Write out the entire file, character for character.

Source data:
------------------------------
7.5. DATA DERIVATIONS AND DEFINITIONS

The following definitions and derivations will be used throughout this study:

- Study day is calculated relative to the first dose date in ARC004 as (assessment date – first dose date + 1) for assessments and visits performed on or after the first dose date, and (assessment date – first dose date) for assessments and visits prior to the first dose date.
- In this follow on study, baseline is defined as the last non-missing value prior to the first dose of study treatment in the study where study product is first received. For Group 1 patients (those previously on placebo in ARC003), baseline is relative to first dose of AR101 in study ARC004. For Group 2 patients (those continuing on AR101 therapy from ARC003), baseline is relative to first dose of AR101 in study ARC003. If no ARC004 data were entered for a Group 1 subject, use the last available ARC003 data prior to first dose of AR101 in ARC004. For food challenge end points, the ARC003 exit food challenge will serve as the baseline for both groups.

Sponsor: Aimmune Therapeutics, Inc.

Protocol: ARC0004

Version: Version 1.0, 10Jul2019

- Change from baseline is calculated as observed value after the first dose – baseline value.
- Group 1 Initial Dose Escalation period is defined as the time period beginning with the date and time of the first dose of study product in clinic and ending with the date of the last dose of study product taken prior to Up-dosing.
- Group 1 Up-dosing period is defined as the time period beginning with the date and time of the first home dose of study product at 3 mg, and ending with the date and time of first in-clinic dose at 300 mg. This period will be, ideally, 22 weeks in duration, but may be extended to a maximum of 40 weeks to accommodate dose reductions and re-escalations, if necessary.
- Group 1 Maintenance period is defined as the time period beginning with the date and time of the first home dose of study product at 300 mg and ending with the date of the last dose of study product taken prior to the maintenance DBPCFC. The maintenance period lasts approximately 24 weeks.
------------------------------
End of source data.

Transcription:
7.5. DATA DERIVATIONS AND DEFINITIONS

The following definitions and derivations will be used throughout this study:

- Study day is calculated relative to the first dose date in ARC004 as (assessment date – first dose date + 1) for assessments and visits performed on or after the first dose date, and (assessment date – first dose date) for assessments and visits prior to the first dose date.
- In this follow on study, baseline is defined as the last non-missing value prior to the first dose of study treatment in the study where study product is first received. For Group 1 patients (those previously on placebo in ARC003), baseline is relative to first dose of AR101 in study ARC004. For Group 2 patients (those continuing on AR101 therapy from ARC003), baseline is relative to first dose of AR101 in study ARC003. If no ARC004 data were entered for a Group 1 subject, use the last available ARC003 data prior to first dose of AR101 in ARC004. For food challenge end points, the ARC003 exit food challenge will serve as the baseline for both groups.

Sponsor: Aimmune Therapeutics, Inc.

Protocol: ARC0004

Version: Version 1.0, 10Jul2019

- Change from baseline is calculated as observed value after the first dose – baseline value.
- Group 1 Initial Dose Escalation period is defined as the time period beginning with the date and time of the first dose of study product in clinic and ending with the date of the last dose of study product taken prior to Up-dosing.
- Group 1 Up-dosing period is defined as the time period beginning with the date and time of the first home dose of study product at 3 mg, and ending with the date and time of first in-clinic dose at 300 mg. This period will be, ideally, 22 weeks in duration, but may be extended to a maximum of 40 weeks to accommodate dose reductions and re-escalations, if necessary.
- Group 1 Maintenance period is defined as the time period beginning with the date and time of the first home dose of study product at 300 mg and ending with the date of the last dose of study product taken prior to the maintenance DBPCFC. The maintenance period lasts approximately 24 weeks.